- Investing Tools: While both apps offer tools to track your investments, Personal Capital is by far the better option. There are several critical features it offers that Mint does not. First, it can show you details of your asset allocation, down to the specific stocks of fund you own. It automatically calculates your investment expenses and how those fees will eat away at your wealth over time. And it can analyze your portfolio and make recommendations based on your risk tolerance.
- Budgeting Tools: When it comes to budgeting, Mint is the winner. Personal Capital will track your expenses, categorize them, and present spending data with useful graphs. What it doesn’t do, that Mint does, is allow you to create a budget with spending goals by category. Having said that, if budgeting is your primary focus, there are better options than Mint.
- Goals: Here Mint is the better option. You can create savings goals or a goal to get out of debt. Mint offers tools to determine how much extra, if any, you should pay toward your debt or savings goal. It also tracks your progress. Personal Capital doesn’t offer this feature.
- Retirement Planning: Personal Capital offers a robust retirement planner. Using Monte Carlo simulation, it can estimate your retirement readiness. You can plan for income (e.g., social security or a pension) during retirement and expenses (e.g., monthly expenses, vacation, home purchase). You can also create multiple retirement scenarios and run them against each other. Mint doesn’t offer this feature.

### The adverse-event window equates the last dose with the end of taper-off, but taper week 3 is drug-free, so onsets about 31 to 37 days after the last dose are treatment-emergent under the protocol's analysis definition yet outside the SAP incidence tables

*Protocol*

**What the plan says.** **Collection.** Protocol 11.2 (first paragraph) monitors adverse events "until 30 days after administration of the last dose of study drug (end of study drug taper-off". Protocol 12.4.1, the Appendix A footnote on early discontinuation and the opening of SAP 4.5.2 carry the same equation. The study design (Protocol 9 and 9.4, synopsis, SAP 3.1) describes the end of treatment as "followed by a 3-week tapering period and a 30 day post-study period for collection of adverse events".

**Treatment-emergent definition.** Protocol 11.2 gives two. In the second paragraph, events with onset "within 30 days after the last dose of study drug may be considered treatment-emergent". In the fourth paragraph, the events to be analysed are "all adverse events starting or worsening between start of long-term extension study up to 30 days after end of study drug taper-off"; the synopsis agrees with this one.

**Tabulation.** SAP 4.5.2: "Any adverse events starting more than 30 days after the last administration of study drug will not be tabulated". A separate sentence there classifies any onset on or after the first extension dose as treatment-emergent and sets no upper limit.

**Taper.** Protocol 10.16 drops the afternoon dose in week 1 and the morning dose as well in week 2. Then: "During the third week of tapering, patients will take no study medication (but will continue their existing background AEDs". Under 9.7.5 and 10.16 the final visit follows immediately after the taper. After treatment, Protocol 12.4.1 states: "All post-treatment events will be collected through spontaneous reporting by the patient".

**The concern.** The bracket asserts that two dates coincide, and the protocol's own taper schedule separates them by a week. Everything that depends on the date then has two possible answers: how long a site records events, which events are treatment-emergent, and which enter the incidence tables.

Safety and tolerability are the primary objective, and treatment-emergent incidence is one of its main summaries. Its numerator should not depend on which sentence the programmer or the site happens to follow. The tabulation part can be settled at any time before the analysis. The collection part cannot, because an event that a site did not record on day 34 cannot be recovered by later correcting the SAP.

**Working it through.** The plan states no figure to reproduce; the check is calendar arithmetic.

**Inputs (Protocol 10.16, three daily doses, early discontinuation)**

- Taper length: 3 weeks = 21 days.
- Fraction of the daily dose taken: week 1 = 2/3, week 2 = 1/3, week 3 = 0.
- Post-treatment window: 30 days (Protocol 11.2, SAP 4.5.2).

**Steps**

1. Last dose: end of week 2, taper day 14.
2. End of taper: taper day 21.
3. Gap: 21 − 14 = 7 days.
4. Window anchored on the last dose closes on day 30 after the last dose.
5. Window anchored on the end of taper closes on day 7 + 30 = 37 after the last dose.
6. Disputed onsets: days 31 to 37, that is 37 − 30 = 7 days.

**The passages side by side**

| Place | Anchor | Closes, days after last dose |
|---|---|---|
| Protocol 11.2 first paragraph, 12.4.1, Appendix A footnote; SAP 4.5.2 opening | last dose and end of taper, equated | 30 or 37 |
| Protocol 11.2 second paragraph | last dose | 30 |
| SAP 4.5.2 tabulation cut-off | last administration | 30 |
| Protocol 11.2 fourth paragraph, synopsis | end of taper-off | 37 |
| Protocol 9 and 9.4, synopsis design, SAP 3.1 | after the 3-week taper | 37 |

- Credit Score: You can monitor your credit score through Mint. Personal Capital doesn’t offer this feature.
Who is Personal Capital Best For
Without question Personal Capital is best for those with investments. It can track retirement accounts (e.g., 401(k), 403(b), TSP) as well as taxable accounts and even HSAs. Earlier this year it also adding support to track crypto prices.
Once tracked, it offers some of the best tools available to retail investors. You can drill down into the details of your asset allocation across all of your investment accounts. It offers an excellent fee analyzer to evaluate your investing costs and their effect on your wealth over time. And its retirement planner is one of the best available today.
Unlike Mint, Personal Capital could serve as the only financial tool you use. While it doesn’t offer some of the budgeting features Mint does, its cash flow tracking and automatic categorization of expenses have been more than sufficient for our purposes.